Sometimes a gift is less obvious and takes awhile to manifest itself. I used to hate writing, and I really struggled with it in school. I did well with grammar and spelling, but I was terrible at writing. My sister was a natural writer (much like my daughter Katherine), and she now has a doctorate in English. I didn't really learn to write well until I was a senior in college, and from there I really blossomed as a writer in grad school, as there was an enormous amount of research and writing assigned. I discovered that I really loved it, but it wasn't until one of my professors unlocked the mysteries of it that I discovered this gift.
More obvious for me was music. As a kid, I sang constantly, and I learned to play the piano at 4 years old. I wasn't a big fan of piano lessons, but in high school, I started accompanying choirs and soloists and playing for musicals, and I learned the joy of playing in ensemble with others. I was hooked.
As a freshman in high school, I took a drama class, and I was terrible at it. I was so self-conscious at that particular age that I could never quite loosen up on stage. I got a grade of "C" for the first quarter, which was the first "C" I had ever gotten in my life. I was mortified. By the end of the 2nd quarter, I wasn't doing any better, and I was looking at getting a "C" for the whole semester. The last assignment for that quarter was an improvisational exercise, which would normally have been my absolute worst nightmare. This assignment, however, was different. We were instructed to get together in groups and form an air band with a lip-synching lead singer. This I could do. There was a stack of records to pick from, so I grabbed a few girls to be my band, and I picked my favorite song, which at the time was "Fox on the Run". I got onstage and did exactly what I had been doing in my living room for years. When the instrumental solo came on, I left the stage and let my "band" do their thing. I forgot that I had more to "sing"; all of a sudden I realized that the final chorus was coming up, so I ran out and slid onto the stage, just in time to hit the first lyric of the chorus, just as if it were planned that way. I had so much fun, and when I got off the stage at the end of the song, the teacher said, "Wow! I didn't know you had that in you! That was so good, I'm going to give you an 'A' for the whole semester!!" This was another clue that music was one of my gifts.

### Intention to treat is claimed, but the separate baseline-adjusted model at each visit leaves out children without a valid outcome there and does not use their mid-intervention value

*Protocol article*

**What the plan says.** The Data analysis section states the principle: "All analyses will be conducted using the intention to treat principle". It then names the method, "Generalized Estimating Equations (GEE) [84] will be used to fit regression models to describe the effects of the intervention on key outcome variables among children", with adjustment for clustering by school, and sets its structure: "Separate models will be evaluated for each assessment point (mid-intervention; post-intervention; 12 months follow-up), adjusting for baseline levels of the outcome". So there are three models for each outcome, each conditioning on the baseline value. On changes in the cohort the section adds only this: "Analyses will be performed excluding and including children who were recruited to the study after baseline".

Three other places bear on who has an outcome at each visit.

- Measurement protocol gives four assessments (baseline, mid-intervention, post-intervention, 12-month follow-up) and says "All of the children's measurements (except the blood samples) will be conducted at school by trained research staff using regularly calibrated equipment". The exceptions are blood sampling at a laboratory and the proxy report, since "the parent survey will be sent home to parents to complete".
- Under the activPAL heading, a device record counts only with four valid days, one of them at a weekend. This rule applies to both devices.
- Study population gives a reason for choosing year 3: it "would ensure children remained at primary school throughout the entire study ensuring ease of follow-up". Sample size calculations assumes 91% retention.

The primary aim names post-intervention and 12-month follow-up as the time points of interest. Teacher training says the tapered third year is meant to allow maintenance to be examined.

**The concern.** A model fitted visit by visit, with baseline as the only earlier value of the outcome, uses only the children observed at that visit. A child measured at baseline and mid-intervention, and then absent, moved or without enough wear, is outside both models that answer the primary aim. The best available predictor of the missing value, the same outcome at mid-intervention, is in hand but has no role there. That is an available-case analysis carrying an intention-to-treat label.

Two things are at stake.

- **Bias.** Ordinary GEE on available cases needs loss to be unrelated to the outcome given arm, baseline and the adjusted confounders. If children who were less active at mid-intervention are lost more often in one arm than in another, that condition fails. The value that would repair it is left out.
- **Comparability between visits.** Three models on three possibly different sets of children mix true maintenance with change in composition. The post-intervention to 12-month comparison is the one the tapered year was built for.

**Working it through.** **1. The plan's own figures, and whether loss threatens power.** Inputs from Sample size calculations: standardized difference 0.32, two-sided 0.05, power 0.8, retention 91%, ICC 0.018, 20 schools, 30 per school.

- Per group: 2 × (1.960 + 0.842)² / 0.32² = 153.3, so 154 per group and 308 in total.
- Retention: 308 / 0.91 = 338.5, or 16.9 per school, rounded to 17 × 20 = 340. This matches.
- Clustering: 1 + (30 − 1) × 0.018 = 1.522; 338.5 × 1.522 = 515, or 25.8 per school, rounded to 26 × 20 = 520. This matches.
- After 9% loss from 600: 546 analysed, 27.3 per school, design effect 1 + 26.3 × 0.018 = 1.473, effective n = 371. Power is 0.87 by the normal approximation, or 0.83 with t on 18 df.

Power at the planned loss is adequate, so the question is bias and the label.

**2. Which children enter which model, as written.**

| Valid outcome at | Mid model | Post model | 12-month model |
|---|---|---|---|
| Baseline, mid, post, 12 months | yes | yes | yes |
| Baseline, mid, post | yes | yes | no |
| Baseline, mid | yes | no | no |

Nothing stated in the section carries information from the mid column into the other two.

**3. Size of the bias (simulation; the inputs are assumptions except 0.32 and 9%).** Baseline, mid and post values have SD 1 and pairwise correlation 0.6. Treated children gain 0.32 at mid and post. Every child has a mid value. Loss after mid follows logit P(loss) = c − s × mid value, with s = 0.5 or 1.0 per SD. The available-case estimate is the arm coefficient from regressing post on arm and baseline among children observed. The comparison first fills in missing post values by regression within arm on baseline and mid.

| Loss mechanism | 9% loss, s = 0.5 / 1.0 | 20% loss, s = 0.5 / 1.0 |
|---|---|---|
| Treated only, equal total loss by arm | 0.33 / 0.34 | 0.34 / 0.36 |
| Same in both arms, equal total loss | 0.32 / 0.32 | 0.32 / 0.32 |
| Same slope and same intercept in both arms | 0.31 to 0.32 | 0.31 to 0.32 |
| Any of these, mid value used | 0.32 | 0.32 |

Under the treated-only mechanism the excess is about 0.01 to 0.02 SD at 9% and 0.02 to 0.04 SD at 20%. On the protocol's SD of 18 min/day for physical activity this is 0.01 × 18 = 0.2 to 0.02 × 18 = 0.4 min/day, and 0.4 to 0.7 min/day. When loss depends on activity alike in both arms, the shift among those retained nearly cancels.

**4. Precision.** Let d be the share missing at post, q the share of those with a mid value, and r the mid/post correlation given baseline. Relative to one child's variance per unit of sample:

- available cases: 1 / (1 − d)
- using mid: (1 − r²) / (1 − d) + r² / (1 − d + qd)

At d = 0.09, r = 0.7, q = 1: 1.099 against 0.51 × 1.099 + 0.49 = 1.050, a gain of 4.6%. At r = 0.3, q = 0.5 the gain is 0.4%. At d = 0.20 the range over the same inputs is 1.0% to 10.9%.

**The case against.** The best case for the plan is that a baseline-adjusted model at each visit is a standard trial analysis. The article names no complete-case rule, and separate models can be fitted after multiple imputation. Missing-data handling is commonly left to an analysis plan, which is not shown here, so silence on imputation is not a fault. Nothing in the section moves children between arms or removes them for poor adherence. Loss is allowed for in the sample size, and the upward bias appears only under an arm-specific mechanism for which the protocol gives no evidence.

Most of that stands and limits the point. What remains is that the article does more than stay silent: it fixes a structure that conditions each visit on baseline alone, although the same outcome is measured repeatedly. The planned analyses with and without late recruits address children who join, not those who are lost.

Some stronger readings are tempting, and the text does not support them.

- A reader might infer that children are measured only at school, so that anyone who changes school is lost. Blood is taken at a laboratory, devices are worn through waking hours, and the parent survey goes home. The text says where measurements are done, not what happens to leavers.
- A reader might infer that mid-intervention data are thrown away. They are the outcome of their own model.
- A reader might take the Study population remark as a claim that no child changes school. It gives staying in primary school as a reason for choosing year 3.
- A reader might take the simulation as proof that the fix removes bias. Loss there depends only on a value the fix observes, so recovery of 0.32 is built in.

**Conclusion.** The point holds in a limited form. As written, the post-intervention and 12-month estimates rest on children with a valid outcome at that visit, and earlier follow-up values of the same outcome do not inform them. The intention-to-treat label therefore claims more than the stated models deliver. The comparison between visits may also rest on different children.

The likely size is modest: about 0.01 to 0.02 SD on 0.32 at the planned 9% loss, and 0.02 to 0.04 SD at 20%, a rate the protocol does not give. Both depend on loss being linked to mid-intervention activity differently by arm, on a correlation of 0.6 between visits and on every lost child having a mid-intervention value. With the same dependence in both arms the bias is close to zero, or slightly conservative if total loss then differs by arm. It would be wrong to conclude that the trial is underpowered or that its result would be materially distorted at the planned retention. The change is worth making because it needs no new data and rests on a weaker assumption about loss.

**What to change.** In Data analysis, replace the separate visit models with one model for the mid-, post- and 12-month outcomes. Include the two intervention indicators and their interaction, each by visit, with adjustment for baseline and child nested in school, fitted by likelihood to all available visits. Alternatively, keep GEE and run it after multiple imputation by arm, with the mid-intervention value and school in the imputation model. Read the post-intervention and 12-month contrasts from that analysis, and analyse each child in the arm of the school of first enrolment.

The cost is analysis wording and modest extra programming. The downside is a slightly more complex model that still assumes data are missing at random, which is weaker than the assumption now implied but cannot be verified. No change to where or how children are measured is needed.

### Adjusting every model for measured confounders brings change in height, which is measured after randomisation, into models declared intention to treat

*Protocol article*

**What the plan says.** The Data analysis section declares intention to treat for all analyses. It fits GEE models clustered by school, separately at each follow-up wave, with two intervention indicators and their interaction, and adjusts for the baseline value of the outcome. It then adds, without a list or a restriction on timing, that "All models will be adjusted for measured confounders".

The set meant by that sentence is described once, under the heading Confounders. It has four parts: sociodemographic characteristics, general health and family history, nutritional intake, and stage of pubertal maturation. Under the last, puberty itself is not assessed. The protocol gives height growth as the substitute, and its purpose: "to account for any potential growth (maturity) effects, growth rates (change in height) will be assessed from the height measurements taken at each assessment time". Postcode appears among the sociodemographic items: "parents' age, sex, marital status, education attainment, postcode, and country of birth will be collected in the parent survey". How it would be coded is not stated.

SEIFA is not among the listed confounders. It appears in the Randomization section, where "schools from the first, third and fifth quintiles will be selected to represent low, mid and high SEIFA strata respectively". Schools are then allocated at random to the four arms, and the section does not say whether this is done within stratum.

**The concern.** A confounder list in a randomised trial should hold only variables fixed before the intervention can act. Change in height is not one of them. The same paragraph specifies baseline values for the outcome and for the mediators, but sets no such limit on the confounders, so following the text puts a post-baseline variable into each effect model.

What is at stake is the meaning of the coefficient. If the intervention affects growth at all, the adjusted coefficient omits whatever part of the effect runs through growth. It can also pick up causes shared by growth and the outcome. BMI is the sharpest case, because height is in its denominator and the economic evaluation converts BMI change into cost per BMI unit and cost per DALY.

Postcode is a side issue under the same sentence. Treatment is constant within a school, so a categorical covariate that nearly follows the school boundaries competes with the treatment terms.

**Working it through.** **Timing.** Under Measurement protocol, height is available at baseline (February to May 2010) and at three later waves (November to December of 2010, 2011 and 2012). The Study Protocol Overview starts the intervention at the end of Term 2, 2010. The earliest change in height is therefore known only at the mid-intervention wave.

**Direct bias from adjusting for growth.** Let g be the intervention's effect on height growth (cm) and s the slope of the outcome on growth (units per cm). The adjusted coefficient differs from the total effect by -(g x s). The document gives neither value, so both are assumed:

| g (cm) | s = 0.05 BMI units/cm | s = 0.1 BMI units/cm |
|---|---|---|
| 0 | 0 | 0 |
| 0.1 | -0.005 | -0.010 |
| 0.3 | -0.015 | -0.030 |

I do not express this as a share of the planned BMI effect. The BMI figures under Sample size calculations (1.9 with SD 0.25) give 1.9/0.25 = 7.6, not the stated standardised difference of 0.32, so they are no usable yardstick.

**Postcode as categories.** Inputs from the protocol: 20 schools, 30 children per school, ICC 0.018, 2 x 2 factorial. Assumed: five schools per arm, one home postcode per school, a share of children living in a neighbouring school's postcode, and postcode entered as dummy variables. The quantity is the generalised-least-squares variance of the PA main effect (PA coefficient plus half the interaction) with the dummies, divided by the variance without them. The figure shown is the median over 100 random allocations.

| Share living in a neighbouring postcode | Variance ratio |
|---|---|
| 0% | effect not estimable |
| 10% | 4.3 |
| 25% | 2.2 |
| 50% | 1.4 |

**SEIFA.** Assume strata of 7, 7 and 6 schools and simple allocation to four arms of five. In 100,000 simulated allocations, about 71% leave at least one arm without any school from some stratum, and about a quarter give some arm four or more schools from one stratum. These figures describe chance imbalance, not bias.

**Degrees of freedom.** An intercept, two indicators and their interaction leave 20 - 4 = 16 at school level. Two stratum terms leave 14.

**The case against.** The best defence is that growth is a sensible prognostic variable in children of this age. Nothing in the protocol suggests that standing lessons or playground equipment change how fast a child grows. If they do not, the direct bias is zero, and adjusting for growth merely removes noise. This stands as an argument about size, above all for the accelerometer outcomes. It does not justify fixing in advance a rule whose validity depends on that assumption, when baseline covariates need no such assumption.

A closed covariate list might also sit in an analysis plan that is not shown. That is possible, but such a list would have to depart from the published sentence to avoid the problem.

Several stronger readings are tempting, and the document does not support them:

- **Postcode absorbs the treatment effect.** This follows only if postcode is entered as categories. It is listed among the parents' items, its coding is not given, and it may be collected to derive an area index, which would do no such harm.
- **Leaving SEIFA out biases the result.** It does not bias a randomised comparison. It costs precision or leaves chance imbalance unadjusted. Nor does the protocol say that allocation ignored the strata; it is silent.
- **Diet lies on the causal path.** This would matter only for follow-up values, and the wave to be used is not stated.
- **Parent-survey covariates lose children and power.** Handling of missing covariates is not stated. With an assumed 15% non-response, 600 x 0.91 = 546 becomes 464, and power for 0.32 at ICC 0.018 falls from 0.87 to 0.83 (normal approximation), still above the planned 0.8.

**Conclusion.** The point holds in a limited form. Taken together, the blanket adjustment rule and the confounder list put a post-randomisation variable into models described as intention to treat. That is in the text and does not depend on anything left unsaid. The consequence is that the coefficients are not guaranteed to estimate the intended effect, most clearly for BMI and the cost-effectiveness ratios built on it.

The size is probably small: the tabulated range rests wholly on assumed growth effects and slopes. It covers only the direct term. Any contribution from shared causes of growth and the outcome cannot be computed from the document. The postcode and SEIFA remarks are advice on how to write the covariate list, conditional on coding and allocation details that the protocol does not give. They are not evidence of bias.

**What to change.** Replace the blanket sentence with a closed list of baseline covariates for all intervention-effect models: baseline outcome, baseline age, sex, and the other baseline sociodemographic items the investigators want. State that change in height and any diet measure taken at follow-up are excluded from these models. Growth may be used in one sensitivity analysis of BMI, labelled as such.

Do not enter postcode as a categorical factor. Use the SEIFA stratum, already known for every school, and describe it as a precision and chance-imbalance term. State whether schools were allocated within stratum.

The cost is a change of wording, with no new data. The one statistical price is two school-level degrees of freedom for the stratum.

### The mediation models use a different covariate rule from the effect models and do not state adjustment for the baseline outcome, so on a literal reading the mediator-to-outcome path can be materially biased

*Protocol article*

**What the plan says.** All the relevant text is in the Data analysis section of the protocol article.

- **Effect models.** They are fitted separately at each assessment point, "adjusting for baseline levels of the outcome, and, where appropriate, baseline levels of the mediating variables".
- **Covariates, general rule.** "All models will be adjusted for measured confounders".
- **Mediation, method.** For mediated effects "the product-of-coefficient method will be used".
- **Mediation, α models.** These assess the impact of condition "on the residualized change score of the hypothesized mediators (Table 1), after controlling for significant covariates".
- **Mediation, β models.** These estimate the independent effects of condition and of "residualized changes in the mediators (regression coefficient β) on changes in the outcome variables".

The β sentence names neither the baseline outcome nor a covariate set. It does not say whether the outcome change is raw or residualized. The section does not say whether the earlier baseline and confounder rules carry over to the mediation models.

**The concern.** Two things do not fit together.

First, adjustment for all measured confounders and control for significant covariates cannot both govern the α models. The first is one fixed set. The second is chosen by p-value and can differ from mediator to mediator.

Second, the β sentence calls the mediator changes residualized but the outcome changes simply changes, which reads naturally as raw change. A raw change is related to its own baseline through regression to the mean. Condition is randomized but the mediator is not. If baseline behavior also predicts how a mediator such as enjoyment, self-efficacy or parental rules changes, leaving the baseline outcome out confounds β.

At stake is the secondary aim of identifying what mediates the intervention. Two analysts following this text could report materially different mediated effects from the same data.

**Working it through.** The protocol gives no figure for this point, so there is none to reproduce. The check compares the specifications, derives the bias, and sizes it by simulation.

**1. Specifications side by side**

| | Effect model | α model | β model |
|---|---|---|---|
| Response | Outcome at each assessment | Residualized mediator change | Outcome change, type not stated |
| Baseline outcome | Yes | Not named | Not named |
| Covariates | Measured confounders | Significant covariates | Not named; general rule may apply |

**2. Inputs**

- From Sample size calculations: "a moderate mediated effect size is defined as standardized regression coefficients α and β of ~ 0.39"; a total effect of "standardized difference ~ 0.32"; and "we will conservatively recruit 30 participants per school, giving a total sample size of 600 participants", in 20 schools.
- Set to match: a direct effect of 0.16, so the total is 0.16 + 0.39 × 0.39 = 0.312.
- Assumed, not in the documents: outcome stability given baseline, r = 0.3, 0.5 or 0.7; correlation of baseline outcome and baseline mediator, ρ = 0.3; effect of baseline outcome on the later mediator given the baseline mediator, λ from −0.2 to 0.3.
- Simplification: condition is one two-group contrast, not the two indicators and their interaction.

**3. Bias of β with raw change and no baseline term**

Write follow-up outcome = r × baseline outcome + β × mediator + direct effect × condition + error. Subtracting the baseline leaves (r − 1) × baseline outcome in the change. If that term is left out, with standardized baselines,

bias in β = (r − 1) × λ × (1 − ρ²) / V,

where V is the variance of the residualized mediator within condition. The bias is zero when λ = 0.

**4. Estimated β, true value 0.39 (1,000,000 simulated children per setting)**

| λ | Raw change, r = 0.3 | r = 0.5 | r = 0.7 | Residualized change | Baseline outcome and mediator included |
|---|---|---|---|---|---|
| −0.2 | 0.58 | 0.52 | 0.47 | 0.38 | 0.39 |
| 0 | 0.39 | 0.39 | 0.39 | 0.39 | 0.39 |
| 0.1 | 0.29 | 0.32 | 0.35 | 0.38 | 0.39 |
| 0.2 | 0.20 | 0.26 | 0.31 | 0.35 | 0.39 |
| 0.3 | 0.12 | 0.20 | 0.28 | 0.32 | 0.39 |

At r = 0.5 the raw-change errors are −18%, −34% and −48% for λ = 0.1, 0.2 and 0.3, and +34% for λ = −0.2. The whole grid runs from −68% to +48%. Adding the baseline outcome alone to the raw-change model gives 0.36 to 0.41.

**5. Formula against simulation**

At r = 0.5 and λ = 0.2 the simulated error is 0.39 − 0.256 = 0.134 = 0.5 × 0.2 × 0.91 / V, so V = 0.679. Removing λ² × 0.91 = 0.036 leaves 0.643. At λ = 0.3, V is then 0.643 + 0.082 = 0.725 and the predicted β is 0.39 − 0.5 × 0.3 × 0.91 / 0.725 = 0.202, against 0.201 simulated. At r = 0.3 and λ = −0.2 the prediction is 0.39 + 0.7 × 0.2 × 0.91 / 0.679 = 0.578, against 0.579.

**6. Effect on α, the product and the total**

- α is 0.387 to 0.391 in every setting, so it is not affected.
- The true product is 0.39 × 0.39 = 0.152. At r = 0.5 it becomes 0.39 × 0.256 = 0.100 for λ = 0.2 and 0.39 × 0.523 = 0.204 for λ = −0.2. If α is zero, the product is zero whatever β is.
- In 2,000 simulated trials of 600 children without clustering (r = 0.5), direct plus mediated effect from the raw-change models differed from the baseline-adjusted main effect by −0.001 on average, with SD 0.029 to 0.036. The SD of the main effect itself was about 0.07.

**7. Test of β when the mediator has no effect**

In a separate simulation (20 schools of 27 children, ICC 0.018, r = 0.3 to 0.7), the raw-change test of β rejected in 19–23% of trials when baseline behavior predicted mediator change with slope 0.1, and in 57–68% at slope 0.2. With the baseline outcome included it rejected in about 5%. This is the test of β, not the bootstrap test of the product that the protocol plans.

When I went to college, I was unsure of what my major should be. I had always been good at math, so I thought maybe I should try heading toward engineering, even though I had no idea what engineers did. My mother thought I should take some music classes, too, just because. Just because why, I didn't really know, but they would fulfill some general education requirements, so I didn't argue with her. I took calculus and got an A in it, although I really didn't understand any of it (the teacher basically spoonfed us the answers in practice tests the day before each test). I didn't understand my physics class very well either, and the professor's idea of answering a question was to say, "Go sit down and think about it," which wasn't terribly helpful. I got a "C" in Physics and hated it. My music classes, on the other hand, were a breeze, at least for me. The majority of students dropped out by the end of the year because the music classes were too hard for them, but I got "A's" in all my music classes without trying very hard. I had also joined a Christian Rock band by this time. These were all signs that music was one of my gifts and not engineering (I went on to earn a Masters degree in Music, with a piano performance concentration).
Me at the piano leading a children's choir. My son Alex, middle, was one of the three "drummer boys"